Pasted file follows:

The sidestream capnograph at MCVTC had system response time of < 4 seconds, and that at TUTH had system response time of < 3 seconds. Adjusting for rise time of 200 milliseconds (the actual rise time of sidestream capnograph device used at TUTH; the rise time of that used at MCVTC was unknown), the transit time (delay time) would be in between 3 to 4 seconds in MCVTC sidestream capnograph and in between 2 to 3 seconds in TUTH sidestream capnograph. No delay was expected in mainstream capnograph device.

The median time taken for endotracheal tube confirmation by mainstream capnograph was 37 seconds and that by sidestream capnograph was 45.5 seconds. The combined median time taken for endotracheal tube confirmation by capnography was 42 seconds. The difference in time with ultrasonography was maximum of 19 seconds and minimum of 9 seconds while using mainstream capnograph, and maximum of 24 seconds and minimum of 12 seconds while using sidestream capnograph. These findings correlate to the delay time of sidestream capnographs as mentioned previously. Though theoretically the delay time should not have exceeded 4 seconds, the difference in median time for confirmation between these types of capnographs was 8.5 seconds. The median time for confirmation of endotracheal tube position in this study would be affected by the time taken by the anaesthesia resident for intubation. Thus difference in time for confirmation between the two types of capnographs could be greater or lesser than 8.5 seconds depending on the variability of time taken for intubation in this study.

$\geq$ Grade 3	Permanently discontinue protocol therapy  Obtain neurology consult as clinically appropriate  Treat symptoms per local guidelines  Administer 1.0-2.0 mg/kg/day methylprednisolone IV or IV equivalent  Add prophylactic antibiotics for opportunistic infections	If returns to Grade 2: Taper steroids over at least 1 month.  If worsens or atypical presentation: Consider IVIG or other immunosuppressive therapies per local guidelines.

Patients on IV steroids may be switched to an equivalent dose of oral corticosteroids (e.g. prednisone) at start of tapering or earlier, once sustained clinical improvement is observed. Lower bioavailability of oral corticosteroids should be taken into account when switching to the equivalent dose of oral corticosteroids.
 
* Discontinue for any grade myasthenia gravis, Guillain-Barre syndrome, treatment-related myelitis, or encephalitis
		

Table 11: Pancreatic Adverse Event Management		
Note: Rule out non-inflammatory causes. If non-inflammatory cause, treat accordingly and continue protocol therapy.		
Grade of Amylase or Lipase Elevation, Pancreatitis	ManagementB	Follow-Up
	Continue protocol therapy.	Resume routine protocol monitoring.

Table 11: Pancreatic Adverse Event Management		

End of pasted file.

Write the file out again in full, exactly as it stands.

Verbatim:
The sidestream capnograph at MCVTC had system response time of < 4 seconds, and that at TUTH had system response time of < 3 seconds. Adjusting for rise time of 200 milliseconds (the actual rise time of sidestream capnograph device used at TUTH; the rise time of that used at MCVTC was unknown), the transit time (delay time) would be in between 3 to 4 seconds in MCVTC sidestream capnograph and in between 2 to 3 seconds in TUTH sidestream capnograph. No delay was expected in mainstream capnograph device.

The median time taken for endotracheal tube confirmation by mainstream capnograph was 37 seconds and that by sidestream capnograph was 45.5 seconds. The combined median time taken for endotracheal tube confirmation by capnography was 42 seconds. The difference in time with ultrasonography was maximum of 19 seconds and minimum of 9 seconds while using mainstream capnograph, and maximum of 24 seconds and minimum of 12 seconds while using sidestream capnograph. These findings correlate to the delay time of sidestream capnographs as mentioned previously. Though theoretically the delay time should not have exceeded 4 seconds, the difference in median time for confirmation between these types of capnographs was 8.5 seconds. The median time for confirmation of endotracheal tube position in this study would be affected by the time taken by the anaesthesia resident for intubation. Thus difference in time for confirmation between the two types of capnographs could be greater or lesser than 8.5 seconds depending on the variability of time taken for intubation in this study.

$\geq$ Grade 3	Permanently discontinue protocol therapy  Obtain neurology consult as clinically appropriate  Treat symptoms per local guidelines  Administer 1.0-2.0 mg/kg/day methylprednisolone IV or IV equivalent  Add prophylactic antibiotics for opportunistic infections	If returns to Grade 2: Taper steroids over at least 1 month.  If worsens or atypical presentation: Consider IVIG or other immunosuppressive therapies per local guidelines.

Patients on IV steroids may be switched to an equivalent dose of oral corticosteroids (e.g. prednisone) at start of tapering or earlier, once sustained clinical improvement is observed. Lower bioavailability of oral corticosteroids should be taken into account when switching to the equivalent dose of oral corticosteroids.
 
* Discontinue for any grade myasthenia gravis, Guillain-Barre syndrome, treatment-related myelitis, or encephalitis
		

Table 11: Pancreatic Adverse Event Management		
Note: Rule out non-inflammatory causes. If non-inflammatory cause, treat accordingly and continue protocol therapy.		
Grade of Amylase or Lipase Elevation, Pancreatitis	ManagementB	Follow-Up
	Continue protocol therapy.	Resume routine protocol monitoring.

Table 11: Pancreatic Adverse Event Management		